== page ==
It’s clear that trying to control the access to sensitive data is a difficult endeavor and likely to have diminishing results as data is copied and moved around within the enterprise. Instead of clamping down and creating obstacles to the data, we can free it from restriction, remove risks, take it out of scope of regulations and encourage the business to continue mining data. All at the same time! This is why I like data masking because you’re literally setting your data free within the organization.
By destroying, in an organized and controlled fashion, the data that poses risks (i.e., credit cards, SSNs, PII)–while maintaining the integrity of the data sets–you can let the relevant business data go unchanged, resulting in a dataset that’s rich with real business value and yet, simultaneously void of risks to sensitive data leakage. It’s absolutely a win-win for organizations that want to work with real data without the associated risks. The result is that the security can remain focused on what’s critical: the production sensitive data. Meanwhile, leveraging copies of masked sensitive information to address other use cases enables the enterprise to have their cake–err data….and mine it, too.
Business critical data remains intact where it’s needed, usually in production and protected by SecureSphere (1). Then, a backup copy is placed on a separate system (2) that’s running Imperva Camouflage, the data is masked in the copy (2), and the copy is dispersed through the data eco system (3,4).
Why We Partnered with Camouflage Software
While there are a couple of other masking products on the market, Imperva chose to work with Camouflage Software for several reasons that will become obvious once customers deploy our data masking solution. The workflow is well designed, there is a good sense of quality and intuitiveness in the product and the GUI is well appointed and powerful without becoming overwhelming. The process is well defined but still allows for configuration of each step, if needed.
The Process — Find and Mask the Sensitive Data
To begin, we need to know where the sensitive data resides. The first phase of our endeavor is to use the Imperva Camouflage Discovery and Masking tool to find the sensitive data. Next, we classify the data, then decide what to mask and how to mask it.
Afterwards, we execute the masking job to mask the data and finally, we set the data free!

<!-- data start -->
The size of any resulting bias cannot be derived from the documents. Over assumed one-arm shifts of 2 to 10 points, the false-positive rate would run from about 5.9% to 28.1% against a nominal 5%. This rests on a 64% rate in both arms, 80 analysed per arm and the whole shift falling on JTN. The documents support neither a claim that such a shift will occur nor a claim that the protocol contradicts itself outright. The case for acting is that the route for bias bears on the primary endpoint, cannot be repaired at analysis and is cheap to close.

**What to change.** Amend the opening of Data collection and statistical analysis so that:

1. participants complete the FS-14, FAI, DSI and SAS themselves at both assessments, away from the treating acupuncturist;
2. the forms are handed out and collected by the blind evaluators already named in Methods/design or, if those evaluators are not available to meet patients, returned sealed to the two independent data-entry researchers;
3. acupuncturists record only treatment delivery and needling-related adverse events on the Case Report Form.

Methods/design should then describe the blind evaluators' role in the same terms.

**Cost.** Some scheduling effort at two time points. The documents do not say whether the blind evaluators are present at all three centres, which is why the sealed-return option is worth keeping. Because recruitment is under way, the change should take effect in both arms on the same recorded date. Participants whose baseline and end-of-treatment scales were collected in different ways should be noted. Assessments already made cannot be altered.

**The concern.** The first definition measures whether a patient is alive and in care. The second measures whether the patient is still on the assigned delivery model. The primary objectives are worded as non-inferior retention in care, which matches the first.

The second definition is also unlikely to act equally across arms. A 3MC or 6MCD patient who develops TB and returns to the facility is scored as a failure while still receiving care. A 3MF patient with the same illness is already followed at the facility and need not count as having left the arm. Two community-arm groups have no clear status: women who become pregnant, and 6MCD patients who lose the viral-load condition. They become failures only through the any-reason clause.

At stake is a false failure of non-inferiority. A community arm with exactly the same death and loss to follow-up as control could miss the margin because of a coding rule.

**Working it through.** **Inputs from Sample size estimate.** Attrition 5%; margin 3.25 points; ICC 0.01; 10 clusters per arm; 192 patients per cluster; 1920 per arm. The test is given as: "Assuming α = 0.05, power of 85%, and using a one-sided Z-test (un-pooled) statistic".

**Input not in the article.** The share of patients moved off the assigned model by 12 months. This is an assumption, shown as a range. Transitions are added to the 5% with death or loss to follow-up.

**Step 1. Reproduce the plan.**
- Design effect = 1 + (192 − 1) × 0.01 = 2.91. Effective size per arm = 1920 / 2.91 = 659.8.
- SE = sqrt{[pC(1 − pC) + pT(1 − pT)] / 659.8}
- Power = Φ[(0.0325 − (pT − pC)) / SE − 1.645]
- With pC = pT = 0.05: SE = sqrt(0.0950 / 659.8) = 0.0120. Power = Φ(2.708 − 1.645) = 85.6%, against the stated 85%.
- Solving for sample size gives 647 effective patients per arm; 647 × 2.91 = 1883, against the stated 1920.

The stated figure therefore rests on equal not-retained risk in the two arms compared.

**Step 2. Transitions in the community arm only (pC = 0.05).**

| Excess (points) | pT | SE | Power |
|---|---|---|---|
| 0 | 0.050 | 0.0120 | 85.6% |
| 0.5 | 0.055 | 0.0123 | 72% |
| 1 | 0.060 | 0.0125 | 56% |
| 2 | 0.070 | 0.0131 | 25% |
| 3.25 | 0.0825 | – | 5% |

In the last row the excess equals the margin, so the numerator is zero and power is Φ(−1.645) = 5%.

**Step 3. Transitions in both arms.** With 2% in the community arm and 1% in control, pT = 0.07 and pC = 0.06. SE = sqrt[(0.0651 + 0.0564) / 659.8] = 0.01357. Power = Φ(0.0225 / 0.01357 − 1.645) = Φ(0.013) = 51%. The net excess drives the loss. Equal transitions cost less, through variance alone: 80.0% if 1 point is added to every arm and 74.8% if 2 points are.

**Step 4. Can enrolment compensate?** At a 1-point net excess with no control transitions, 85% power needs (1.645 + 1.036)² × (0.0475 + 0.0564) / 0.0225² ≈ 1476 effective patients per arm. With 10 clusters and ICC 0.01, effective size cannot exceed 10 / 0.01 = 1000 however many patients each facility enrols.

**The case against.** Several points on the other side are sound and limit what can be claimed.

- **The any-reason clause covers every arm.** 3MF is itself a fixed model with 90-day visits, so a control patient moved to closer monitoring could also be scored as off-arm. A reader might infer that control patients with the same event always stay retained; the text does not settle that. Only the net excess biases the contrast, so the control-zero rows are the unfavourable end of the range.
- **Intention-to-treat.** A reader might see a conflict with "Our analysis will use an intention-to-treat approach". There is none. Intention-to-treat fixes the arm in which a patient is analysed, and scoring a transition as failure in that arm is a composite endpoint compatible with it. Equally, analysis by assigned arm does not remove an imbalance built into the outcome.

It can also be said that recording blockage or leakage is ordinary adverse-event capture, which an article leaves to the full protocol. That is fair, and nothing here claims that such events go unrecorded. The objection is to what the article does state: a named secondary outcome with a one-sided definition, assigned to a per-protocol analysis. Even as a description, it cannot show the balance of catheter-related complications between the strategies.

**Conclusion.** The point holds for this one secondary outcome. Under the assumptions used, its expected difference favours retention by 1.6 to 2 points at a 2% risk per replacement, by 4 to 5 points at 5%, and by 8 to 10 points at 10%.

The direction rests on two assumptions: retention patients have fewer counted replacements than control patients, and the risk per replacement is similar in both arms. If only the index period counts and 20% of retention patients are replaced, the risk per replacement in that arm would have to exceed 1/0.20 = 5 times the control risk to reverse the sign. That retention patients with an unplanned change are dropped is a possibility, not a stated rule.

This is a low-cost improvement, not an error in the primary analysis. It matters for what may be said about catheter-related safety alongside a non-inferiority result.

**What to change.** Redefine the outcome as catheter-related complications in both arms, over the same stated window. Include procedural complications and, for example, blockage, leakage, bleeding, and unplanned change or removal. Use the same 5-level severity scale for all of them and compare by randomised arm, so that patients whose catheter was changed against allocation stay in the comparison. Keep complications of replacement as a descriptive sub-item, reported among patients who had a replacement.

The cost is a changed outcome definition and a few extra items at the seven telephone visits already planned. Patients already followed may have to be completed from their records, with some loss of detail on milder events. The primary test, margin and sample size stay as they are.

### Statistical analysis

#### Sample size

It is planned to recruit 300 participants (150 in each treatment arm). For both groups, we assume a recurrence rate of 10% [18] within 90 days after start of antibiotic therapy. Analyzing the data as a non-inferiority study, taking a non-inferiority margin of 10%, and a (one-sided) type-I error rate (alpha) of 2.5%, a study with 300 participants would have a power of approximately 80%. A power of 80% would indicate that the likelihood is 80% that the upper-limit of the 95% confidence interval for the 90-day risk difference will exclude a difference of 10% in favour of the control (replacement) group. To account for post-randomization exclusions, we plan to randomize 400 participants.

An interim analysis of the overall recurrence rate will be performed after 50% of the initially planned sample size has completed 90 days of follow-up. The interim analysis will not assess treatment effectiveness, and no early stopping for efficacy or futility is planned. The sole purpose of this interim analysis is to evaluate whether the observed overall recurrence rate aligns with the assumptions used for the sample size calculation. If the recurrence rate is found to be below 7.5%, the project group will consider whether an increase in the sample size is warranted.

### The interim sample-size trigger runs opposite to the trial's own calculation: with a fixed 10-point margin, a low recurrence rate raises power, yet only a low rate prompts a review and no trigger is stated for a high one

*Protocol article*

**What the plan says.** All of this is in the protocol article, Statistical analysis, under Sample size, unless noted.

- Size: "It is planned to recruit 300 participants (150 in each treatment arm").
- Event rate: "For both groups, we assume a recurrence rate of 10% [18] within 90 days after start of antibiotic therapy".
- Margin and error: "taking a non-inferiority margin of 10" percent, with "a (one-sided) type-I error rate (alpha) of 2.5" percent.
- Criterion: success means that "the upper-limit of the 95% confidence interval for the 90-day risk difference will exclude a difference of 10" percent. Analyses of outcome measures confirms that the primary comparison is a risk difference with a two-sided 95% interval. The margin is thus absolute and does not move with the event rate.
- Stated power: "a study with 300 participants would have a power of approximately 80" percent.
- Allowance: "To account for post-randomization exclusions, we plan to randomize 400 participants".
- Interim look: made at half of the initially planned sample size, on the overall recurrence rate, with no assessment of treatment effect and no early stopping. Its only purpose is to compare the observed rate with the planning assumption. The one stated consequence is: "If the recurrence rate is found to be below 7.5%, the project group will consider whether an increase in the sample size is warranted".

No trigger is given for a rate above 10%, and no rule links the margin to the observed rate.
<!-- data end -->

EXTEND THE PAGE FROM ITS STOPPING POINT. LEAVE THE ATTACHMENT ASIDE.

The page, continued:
From a high level, the process to mask the data with Imperva Camouflage is as follows:
• locate sensitive data in databases, data warehouses, flat files, medical systems, PeopleSoft, Oracle Financials and mainframes
• automate and run regularly
• report changes to location of sensitive data
2. Assess and Classify
• optionally manipulate the functional masking document to control the baseline, or use the defaults
• evaluate and rank risks
• map relationships
• document the masking method required
3. Set Policies
• reusable projects
• control source and destination (databases, Big Data, flat-files, mainframes)
• policies and rules control data transformers
• maintain referential integrity and consistency of data between tables, databases, and masking operations
5. Manage and Report
• compliance reporting
• before and after generated with each run
Masking the Data
The data that’s masked still appears valid and has referential integrity preserved. To illustrate this, see this simple example of masking in practice:
The real data exists in the first table. Emp_id ‘0011’ has a username of ‘smithr’, an SSN of ‘123-21-9812’. Once that table is masked by Imperva Camouflage, the data will resemble the second table. The emp_id column, our EmployeeID, is considered sensitive. So, we masked it to another similar number, in the above example it became 2012. Same for the SSN–it was masked using a new SSN that is random, but valid. In other tables that need to match this Employee ID, the values are masked as well using the same masking value so that all of the foreign keys can continue matching, referential integrity is preserved, and queries on the data still return with results.
There are many methods available to mask the data, as shown below:
After data is masked, it’s important to validate that everything went well. For this purpose, we use the Imperva Camouflage Data Masking Reports console in the GUI. Here, you can validate that the masking jobs completed with expected results and know when new data appears; for example, when someone copies a sensitive column in the dataset to a new field or a temporary table.
Summary -> Su**ary
In summary, data masking is a key component to secure an organizations’ sensitive data. Without it, the costs of securing sensitive data can be exponentially higher, and will fail to provide the expected benefits. As technology around us changes to adapt to new concepts like DevOps and Big Data, the need for access to data will be as prevalent as ever. An organization’s hunger for access to information will trump the needs to secure it. Therefore, masking the sensitive data in order to make the information available to the organization without risk, provides great advantages in terms of security, cost savings, and better adherence to regulatory compliance obligations, while speeding up the flow of data from a secured silo to various components of an organization.
It’s a win-win for our customers and an easy win for security in general.